I’ve been mostly blasé the last few years about Wizard World Chicago. Probably because it’s followed San Diego during that time and those creators who even bother to show up at Chicago are so exhausted from the other show. This year, even though Heroes was last weekend, there was a lot more energy. At least in Artists Alley. And even amongst the bigger names, though there were still some like Joe Quesada who didn’t show up, those who were there seemed rarin to go.
Friday night’s Bendis vs. Johns panel was a great example. It was the first of several panels that made the trip worthwhile this year and even though Vaneta’s already given an excellent and much-more-thorough rundown of the event at the mothership, I want to talk for a minute about what I learned from it. Then, in separate posts, I’ll cover the other three panels: the Wonder Woman Spotlight (also covered on the mothership, but I’ll have some more to add to it), Kids and Comics, and Women in Comics.
After a brief wrestling match, the two out-of-breath writers explained that their original intent for the panel was to highlight how similar their approaches are to writing corporate-owned characters and then talk about the differences. It was Wizard’s idea to dumb it down (my words) and add the “versus,” but Bendis and Johns hijacked their panel back (their words) by calling up other writers and artists from their respective companies to create the first ever DC/Marvel panel. There was some polite banter and trash-talking, but the hour was noticeably marked by mutual respect and admiration as everyone talked about the similarities and differences between the two companies.
Following a couple of dull Marvel and DC panels that day in which DC announced nothing new and Marvel’s big news consisted of a couple of exclusives that pretty much everyone’s taken for granted anyway, the Bendis/Johns panel was exactly what I needed. Not only was it surprising and exciting; it helped me define some things I’ve been thinking about for a while.
I’ve always heard DC’s characters described as “iconic,” but I’ve never been clear on exactly what that means. What I got from these creators though was that DC’s comics are more daring, where anything can happen at the turn of a page. I loved hearing David Finch talk enviously about wanting to be able to draw Gotham City with it’s sky-bridges and wild cars. At the earlier DC panel, a fan had berated Gail Simone for giving Wonder Woman an apartment full of “talking monkeys,” (Gail corrected him that they’re not monkeys, but gorilla knights – a much cooler sounding description), but as he was criticizing her, I was trying to get my head around the perspective that even talking monkeys are somehow not cool. And the DCU is full of talking monkeys and mad scientists and magic rings and alternative universes and time travel. It’s a brilliantly insane place to visit and explore.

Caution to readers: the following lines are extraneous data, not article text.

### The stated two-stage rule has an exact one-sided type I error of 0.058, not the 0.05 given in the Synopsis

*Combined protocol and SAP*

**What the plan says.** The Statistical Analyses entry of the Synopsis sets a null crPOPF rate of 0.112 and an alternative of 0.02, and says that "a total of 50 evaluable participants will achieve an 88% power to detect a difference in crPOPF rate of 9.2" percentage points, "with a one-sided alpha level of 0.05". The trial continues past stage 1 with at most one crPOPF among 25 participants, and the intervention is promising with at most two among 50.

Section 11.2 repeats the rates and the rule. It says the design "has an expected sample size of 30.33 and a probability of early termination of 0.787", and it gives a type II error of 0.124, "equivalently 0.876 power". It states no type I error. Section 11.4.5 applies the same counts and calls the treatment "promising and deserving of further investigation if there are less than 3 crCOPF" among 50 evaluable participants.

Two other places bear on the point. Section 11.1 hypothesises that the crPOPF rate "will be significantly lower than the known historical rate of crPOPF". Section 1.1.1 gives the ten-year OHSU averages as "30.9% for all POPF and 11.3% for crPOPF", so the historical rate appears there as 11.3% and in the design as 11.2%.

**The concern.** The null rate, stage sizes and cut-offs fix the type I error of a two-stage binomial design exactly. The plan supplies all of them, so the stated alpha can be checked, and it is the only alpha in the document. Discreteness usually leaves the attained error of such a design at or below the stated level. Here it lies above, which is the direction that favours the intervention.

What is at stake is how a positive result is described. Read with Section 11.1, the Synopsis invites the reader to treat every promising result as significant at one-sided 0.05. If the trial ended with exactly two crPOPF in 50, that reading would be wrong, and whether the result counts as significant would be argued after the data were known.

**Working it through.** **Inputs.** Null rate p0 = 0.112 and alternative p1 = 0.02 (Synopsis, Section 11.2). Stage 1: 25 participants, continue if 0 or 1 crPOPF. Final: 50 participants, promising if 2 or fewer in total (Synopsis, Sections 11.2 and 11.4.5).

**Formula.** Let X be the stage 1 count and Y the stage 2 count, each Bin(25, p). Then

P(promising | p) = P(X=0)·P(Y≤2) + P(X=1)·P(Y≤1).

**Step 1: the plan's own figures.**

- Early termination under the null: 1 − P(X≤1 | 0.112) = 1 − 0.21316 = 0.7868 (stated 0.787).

Bendis told a story about when Jeph Loeb came to Marvel and pitched something that was quickly dismissed as a “DC-idea.” There’s a different kind of logic to Marvel science. Like Marvel’s characters, their stories are more grounded in reality than DC’s. Marvel has alternate universes, but characters don’t travel between them. That makes Marvel more relatable, which is a huge strength, but it loses a lot of the spontaneity that DC has going for it. I guess that’s why I enjoy both companies’ stuff. Little of each, you know?
The other thing I got out of the panel was from a comment that Bendis made. Someone asked the panel what they thought about fans who keep bad books alive by habitually buying them even when they don’t enjoy them. I don’t care if DC and Marvel publish a lot of bad books or not – I’m just gonna read the ones I like – but I’ve wondered a lot about that completist mindset and Bendis explained it really well.
He said he hadn’t understood it until someone on his message board explained it. He’d been criticizing fans for complaining about comics they didn’t like but were buying anyway and someone pointed out that those folks were like Yankees fans. If the team’s doing great, they’re going to cheer loudly. If the team sucks, the fans are going to boo even more loudly, but they’re not going to quit going to games. They love it too much.
Bendis’ conclusion is a liberating one. People enjoy their corporate-owned comics in different ways. And if the way they get their three dollars’ worth out of a comic is to go onto message boards and cry about it, then that’s valid. We get into arguments when we expect everyone to read and enjoy comics the same way we do. Being free of that is all very post-modern and beautiful.